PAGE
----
In a bottle of say 100mL of extract, if you use 50% solution of mushroom liquid extract( could be fruiting body or mycelium) and 25% flavour extract & 25% vitamins/minerals additives – how much of the actual medicinal mushroom and it’s properties are you getting per dose? In my opinion, it’s a fair judgement to say probably not as much as you could or should… (and guess what, you don’t have to list the exact percentages of each ingredient!)


The other really really important thing when checking out mushroom products is to find out where exactly are a) the mushrooms from and b) where are the rest of the ingredients from.

Just about all the products I’ve come across hold a small Australian component i.e. one or two of the mushrooms in the range are grown in Australia and the rest are usually from China.
Now I’m not taking a dig at Chinese mushroom cultivation, they are absolute PRO’s and have been forever, plus they have such an eclectic variety of shroomydooms out of the whole planet BUT why settle for something from another country when you can support local and Australian mushroom brands & cultivation. There’s a great variety out there you just have to look!!!!!!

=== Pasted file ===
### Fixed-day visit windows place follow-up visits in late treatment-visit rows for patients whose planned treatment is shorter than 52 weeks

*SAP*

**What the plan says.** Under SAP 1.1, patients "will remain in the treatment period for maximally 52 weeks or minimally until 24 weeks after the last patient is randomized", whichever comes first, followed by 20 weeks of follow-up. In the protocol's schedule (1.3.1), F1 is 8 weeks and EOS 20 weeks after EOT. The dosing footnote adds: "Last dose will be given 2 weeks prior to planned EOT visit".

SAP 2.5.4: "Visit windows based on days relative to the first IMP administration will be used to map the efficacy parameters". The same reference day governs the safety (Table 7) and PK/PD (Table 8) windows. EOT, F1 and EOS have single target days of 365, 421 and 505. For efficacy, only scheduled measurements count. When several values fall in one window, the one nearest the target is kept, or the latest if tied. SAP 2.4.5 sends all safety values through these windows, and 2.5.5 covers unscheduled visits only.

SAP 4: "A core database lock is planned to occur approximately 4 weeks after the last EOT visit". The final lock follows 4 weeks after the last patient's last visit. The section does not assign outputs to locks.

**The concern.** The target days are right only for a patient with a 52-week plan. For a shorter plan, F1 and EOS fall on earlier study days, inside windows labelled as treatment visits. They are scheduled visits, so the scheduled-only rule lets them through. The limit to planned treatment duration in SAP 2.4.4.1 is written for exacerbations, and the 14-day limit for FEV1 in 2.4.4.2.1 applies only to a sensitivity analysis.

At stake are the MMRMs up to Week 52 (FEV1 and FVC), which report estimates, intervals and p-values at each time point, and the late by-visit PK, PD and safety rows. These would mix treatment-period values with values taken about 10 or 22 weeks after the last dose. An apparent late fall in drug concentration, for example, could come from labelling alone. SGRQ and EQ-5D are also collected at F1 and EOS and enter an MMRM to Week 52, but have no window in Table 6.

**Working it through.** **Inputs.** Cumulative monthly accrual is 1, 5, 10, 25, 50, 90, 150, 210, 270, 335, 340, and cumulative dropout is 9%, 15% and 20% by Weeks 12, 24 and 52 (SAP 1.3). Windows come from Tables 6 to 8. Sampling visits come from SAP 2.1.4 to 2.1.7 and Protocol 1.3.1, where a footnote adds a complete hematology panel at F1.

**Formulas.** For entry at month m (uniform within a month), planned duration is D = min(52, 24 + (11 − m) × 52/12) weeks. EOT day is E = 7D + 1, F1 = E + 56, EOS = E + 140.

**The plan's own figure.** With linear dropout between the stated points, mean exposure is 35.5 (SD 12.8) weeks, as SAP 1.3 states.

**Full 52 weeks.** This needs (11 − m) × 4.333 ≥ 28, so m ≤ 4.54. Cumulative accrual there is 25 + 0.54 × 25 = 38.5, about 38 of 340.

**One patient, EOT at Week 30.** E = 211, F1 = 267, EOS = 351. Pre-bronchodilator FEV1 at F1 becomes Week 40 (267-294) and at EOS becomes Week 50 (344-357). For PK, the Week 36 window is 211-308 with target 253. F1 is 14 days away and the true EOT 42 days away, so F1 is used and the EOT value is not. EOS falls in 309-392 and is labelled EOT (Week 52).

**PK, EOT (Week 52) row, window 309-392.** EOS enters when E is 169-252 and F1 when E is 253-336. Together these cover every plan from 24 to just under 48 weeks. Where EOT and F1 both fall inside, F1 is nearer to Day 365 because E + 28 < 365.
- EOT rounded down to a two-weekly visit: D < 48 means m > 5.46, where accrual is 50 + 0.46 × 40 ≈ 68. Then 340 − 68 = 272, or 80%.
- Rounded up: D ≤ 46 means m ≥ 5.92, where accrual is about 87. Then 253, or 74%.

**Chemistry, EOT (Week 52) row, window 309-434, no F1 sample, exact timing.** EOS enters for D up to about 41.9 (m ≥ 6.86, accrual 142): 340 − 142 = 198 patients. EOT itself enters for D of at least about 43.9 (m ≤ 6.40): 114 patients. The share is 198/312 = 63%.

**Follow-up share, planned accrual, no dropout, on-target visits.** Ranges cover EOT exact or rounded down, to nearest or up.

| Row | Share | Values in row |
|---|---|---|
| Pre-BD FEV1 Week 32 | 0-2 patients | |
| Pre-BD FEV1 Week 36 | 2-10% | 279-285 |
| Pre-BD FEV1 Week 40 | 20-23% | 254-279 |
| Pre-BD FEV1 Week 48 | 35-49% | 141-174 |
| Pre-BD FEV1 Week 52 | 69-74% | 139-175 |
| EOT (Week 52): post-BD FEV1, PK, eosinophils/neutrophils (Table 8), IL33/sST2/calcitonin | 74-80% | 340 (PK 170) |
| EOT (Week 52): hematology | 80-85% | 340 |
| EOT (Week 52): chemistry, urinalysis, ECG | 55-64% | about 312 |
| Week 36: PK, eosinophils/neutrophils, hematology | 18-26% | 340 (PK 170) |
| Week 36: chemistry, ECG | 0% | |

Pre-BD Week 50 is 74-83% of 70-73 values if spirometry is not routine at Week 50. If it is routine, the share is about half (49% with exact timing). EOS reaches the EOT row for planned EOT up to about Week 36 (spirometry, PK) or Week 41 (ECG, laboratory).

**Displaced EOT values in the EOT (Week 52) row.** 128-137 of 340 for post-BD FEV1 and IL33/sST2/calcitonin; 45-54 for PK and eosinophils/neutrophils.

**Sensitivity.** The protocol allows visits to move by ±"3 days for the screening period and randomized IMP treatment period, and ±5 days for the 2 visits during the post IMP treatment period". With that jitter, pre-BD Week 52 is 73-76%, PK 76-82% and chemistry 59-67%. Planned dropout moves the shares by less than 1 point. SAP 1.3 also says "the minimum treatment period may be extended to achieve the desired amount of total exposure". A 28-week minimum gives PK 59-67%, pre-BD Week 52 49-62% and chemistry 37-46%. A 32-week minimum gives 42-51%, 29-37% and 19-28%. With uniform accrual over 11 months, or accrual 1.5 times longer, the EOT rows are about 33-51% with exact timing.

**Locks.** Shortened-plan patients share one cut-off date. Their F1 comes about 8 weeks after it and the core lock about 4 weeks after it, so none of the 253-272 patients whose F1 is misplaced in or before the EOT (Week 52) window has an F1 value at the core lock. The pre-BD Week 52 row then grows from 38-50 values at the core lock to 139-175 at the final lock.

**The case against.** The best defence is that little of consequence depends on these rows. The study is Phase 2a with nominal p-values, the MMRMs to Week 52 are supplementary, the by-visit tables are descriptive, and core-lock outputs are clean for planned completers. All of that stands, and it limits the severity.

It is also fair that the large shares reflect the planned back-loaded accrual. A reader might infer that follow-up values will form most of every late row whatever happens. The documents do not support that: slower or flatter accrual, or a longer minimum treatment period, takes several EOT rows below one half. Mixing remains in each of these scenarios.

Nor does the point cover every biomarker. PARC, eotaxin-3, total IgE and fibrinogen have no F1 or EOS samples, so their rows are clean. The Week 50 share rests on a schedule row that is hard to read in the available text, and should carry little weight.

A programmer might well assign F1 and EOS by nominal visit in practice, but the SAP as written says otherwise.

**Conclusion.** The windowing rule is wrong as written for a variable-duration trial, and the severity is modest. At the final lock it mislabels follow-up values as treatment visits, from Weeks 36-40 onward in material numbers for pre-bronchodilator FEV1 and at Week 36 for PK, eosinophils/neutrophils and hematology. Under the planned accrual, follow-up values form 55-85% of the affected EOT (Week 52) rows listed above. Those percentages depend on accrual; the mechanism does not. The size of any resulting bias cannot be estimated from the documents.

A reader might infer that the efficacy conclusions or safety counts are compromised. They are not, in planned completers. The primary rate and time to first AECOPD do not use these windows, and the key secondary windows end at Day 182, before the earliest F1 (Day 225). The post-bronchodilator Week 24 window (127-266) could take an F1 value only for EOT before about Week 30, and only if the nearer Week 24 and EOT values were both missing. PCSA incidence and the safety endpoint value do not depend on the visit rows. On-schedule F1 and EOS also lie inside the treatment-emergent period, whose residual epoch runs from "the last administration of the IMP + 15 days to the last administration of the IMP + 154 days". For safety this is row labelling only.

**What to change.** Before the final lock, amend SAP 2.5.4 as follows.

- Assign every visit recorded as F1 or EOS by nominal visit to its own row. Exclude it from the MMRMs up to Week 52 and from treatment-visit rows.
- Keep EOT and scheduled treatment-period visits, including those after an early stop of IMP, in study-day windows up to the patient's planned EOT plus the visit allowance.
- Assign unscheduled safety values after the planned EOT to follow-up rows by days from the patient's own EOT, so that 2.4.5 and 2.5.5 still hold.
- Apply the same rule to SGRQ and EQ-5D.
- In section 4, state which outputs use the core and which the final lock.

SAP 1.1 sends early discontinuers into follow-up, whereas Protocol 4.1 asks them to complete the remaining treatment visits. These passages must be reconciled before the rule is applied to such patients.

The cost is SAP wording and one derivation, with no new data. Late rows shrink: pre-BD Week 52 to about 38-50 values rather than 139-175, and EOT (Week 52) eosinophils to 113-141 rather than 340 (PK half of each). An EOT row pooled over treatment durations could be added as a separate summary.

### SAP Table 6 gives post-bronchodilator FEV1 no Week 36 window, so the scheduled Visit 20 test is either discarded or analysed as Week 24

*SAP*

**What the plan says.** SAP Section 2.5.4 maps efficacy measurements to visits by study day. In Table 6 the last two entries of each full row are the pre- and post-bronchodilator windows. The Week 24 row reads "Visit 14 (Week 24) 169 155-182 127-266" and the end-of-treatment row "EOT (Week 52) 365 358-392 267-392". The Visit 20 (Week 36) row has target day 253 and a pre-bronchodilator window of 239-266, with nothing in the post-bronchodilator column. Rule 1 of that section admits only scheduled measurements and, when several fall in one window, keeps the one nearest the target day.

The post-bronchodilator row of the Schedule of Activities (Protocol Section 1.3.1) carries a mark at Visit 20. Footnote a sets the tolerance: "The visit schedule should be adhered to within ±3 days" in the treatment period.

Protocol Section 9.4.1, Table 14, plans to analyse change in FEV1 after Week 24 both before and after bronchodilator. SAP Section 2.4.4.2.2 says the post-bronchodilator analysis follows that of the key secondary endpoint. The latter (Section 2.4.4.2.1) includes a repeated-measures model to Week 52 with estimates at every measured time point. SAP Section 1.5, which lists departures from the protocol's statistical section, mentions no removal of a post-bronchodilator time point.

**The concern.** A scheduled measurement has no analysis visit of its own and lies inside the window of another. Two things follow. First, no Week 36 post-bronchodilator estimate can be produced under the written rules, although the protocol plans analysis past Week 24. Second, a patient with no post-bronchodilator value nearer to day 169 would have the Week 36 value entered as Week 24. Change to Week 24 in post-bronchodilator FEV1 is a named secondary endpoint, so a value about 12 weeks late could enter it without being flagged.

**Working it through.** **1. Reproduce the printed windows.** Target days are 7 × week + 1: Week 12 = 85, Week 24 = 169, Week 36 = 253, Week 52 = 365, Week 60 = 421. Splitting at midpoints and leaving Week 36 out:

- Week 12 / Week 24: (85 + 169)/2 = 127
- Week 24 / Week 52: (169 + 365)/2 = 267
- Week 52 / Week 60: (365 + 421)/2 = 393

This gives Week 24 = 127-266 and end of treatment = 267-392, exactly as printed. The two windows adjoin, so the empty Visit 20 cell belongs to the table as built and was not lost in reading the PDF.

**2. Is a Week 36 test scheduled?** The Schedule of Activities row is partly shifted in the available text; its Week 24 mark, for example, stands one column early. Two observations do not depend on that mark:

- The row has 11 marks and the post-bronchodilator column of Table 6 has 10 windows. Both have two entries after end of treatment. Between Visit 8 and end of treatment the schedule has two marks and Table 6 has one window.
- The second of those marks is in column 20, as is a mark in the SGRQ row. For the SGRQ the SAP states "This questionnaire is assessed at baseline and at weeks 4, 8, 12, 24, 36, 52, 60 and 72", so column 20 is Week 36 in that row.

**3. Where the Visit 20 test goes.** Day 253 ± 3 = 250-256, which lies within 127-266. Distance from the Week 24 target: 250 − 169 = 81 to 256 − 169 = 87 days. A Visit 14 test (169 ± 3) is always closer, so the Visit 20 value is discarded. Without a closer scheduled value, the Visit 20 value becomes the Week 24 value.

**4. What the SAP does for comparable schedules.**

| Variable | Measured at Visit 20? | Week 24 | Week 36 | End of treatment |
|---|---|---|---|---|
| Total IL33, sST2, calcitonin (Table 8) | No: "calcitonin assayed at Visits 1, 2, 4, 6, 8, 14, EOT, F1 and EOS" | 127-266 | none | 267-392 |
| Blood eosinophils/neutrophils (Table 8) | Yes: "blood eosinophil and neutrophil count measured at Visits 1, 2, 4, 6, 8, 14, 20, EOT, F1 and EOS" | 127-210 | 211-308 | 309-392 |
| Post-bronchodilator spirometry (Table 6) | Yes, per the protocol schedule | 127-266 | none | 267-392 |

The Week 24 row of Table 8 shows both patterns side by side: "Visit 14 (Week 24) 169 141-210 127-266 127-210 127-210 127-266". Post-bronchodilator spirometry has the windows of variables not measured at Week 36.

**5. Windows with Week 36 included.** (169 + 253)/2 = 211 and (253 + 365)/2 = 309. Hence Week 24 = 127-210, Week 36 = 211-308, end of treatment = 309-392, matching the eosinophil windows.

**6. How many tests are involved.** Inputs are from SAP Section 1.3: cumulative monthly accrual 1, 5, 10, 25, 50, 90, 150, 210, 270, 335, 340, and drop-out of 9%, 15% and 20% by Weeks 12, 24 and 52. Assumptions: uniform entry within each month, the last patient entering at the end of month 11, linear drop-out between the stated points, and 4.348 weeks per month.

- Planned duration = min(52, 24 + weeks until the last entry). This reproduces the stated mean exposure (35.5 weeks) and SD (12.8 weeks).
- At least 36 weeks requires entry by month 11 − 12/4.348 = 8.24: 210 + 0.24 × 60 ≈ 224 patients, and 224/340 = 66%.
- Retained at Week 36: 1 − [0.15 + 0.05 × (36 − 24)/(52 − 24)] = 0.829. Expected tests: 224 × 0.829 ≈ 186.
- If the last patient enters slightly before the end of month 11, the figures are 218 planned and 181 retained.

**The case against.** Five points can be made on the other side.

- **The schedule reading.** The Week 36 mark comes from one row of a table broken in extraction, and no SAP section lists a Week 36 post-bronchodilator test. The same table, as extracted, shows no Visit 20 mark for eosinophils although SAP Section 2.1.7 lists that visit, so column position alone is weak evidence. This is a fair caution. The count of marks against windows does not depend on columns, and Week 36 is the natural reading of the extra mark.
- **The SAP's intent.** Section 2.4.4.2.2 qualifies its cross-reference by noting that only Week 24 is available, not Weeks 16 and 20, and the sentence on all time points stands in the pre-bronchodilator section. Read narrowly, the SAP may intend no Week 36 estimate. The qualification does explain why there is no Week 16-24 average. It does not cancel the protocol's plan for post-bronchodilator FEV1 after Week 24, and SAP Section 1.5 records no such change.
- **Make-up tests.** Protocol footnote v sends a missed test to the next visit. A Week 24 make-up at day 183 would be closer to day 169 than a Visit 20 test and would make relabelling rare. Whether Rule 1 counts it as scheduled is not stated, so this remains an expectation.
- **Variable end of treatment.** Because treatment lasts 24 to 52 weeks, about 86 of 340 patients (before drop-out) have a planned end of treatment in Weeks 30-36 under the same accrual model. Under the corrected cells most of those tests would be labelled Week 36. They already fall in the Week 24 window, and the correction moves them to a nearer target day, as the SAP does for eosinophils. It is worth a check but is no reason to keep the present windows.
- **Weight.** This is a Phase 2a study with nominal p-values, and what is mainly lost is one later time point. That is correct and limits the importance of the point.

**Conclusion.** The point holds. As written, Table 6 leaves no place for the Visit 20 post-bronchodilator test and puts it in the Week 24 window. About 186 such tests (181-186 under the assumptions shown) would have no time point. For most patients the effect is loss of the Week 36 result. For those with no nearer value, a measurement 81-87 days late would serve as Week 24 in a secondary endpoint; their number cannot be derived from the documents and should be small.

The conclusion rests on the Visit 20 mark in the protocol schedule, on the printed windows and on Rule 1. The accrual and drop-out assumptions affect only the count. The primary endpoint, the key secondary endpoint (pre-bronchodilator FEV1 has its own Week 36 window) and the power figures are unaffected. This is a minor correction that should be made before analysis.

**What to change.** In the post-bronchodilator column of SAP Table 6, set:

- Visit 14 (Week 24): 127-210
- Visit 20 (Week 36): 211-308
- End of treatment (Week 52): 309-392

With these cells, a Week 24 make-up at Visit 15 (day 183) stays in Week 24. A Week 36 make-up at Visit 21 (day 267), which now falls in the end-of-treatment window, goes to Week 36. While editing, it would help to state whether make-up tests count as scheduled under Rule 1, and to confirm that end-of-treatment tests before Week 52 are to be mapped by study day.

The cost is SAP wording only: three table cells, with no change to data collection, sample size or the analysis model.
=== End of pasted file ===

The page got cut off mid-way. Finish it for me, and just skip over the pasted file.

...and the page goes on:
The other problem with overseas/international mushrooms is that their regulations aren’t up to our extremely rigorous AUS standards and they can alter their country of origin through particular countries e.g. imported from china to the US, repackaged/partially processed, shipped to AUS where the product is now deemed a product of the US. Tricky huh?
Do your research peeps! Ask questions! If it’s not clear on the label or on their website then shoot them a message and double check (don’t forget to find out if they grow it themselves or use a third party eek).
I’ve sadly seen a few stories of products containing toxins and heavy metals because the manufacturer was purchasing from an unreliable, ‘dodgy’ grower.



3 Things to look for when purchasing medicinal mushroom supplements/products.

  1. Is it the fruiting body or mycelium based?

  2. What are the rest of the ingredients? Does it have filler flavourings/vitamin additives?

  3. Where are the mushrooms from? (look for country of origin labelling/on their website)

Lastly, just do what is best for you! Trust your judgement and research.
Some things work for some and some don’t and that’s okay.
To quote Tony Shields from FreshCap (one of my heroes):
“At the end of the day, it’s the efficacy of the product that matters.
We all take medicinal mushrooms for different reasons. Some use mushrooms for specific illnesses, and others just use it for immune support and to help feel amazing everyday.